Bananas are the world’s most exported fresh fruit. In Canada, bananas comprised a whopping 9.0% of the $6.58 billion in imported fresh fruit in 2017, with 15.70 kg available for consumption per Canadian, making it by far one of the most consumed fruits across the country.
Bananas may be the most familiar fruit on grocery store shelves, but behind that bright exterior are steep external costs that take a heavy toll on people and planet. Recent research pegs the hidden damage in one box of bananas at $6.70USD.
On October 9-11, the World Banana Forum (WBF) will hold its first ever meeting on North American soil in Montreal, QC. The WBF strives to ensure that banana production and trade are sustainable from the environmental, social and economic perspectives and that every actor in the supply chain, from producers to retailers, receives a fair price.
Despite hosting the WBF, Canada is woefully behind in retailing bananas traded under fair terms. Where other countries see major retailers like Sainsbury’s and Lidl committing to 100% Fairtrade banana sourcing, in Canada, Fairtrade bananas are only available in IGA and Sobeys stores in QC, Farm Boy and Longo’s Markets in ON, and Choices Markets and a number of smaller retailers in BC. The Forum is an opportunity to shed light on the Canadian banana market and ask challenging questions about how we ensure fair and sustainable trade practices in a sector beleaguered with history of injustice and abuse.
Finding the true cost
In an innovative study with Fairtrade, True Price and Trucost compared the external costs of conventional production with bananas produced as Fairtrade. The hidden costs in the banana sector amount to an average of $6.70USD per box. Much of this due to externalized social costs, including inadequate wages, lack of social security for workers, and inadequate income for small farmers. The largest environmental costs are land use, water exhaustion, and climate change. Fairtrade bananas were found to have average external costs of $3.65USD per box of bananas, an average of 45% less than the sector.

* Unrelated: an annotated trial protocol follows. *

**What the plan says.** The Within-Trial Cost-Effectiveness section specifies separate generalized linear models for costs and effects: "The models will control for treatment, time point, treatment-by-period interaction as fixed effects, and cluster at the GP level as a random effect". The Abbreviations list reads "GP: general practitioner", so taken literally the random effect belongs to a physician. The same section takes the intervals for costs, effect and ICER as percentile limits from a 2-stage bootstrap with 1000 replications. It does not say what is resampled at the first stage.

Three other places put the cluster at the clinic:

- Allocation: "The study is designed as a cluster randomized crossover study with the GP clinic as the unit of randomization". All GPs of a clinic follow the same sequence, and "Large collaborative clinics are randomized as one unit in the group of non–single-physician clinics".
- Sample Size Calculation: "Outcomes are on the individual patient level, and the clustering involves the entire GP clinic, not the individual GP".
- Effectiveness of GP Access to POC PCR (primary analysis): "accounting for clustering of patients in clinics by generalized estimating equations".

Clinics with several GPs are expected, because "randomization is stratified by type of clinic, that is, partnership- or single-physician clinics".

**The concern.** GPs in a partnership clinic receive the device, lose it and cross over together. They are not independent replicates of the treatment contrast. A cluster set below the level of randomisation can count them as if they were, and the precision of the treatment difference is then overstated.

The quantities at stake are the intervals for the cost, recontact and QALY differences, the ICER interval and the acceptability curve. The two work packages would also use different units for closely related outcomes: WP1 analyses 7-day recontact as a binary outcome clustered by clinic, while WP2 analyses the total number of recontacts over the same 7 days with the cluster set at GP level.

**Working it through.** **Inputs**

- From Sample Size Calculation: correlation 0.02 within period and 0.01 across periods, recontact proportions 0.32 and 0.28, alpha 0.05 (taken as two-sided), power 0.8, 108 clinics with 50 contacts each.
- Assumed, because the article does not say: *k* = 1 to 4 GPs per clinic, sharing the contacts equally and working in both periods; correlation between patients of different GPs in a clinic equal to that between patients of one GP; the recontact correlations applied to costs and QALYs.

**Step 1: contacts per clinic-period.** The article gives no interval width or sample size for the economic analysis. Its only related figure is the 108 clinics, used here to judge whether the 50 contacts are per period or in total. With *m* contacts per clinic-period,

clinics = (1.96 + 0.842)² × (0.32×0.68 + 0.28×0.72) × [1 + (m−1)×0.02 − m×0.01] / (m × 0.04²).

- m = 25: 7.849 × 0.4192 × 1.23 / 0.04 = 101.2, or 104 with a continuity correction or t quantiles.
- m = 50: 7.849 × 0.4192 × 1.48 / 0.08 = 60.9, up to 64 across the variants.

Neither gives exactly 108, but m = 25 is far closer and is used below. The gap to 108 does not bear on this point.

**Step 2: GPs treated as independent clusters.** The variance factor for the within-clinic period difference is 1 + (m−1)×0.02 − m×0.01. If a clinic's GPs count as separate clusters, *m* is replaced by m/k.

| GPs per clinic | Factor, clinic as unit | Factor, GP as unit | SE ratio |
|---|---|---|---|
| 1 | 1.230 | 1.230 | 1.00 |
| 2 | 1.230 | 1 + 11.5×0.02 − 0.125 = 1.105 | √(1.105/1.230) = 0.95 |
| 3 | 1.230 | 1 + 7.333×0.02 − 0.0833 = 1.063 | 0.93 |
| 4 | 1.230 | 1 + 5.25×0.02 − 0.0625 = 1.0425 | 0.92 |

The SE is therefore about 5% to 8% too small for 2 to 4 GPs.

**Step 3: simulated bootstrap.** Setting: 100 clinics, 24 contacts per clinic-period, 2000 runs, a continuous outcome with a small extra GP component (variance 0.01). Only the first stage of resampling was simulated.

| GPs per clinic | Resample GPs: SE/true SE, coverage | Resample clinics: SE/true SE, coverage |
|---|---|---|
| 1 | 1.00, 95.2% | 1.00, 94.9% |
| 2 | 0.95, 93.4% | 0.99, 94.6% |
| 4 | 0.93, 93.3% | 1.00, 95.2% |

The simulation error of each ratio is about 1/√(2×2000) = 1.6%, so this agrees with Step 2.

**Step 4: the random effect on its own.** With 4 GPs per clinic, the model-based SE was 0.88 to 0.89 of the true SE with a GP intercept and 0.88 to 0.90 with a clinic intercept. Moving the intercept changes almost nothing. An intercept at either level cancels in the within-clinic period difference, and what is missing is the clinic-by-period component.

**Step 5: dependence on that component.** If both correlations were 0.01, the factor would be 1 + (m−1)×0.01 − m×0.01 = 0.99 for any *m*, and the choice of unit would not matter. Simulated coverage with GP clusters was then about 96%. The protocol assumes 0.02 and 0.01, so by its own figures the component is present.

The study concludes that the banana sector can dramatically improve sustainability by reducing external costs. Best practices adopted by Fairtrade producers and traders can be instructive. Under the Fairtrade Standards producers and industry actors must pay fairer wages/prices, invest in community programs, create safe and healthy workplaces, negotiate more transparently, and ensure rights outlined in the international labor conventions.
The research was based on agricultural inputs, working conditions and environmental impacts at 15 Fairtrade plantations and 97 small-scale farmers in Colombia, the Dominican Republic, Ecuador and Peru. Sector data looked at the same aspects and were derived from secondary sources and verified and validated by local experts.
Fairtrade Banana MONITORING & IMPACT FACTS
- Fairtrade currently works with over 22,044 farmers and workers organized into 147 producer groups in 16 countries.
- The Dominican Republic is the top producer of Fairtrade bananas, followed by Colombia, Peru and Ecuador.
- 59 percent of Fairtrade banana sales were also certified organic.
- Banana producer organizations received over $30 million in Fairtrade Premium in 2016, an amount over the purchase price that they invest in communities or businesses according to their priorities.
- Workers on Fairtrade certified plantations invested 33 percent of their Fairtrade Premium in worker housing and home improvements.
- Small-scale farmers invested 52 percent of their Fairtrade Premium in improving their businesses, including facilities and infrastructure, training and capacity building, and cooperative administration.
- 91% of workers in Colombia have seen household assets increase by an average of 64% since their plantation became Fairtrade certified.
- Three quarters of farmer cooperative members in Ecuador said their income and wellbeing had improved in the last three years.
- Small-scale farmers in Colombia reported an average 34% increase in income due to their affiliation with Fairtrade certified organizations.
Image shows Celia Pulla working at the Fairtrade Certified Mercedes Vanessa farm in El Guabo, Ecuador. Photo by Guillermo Granja.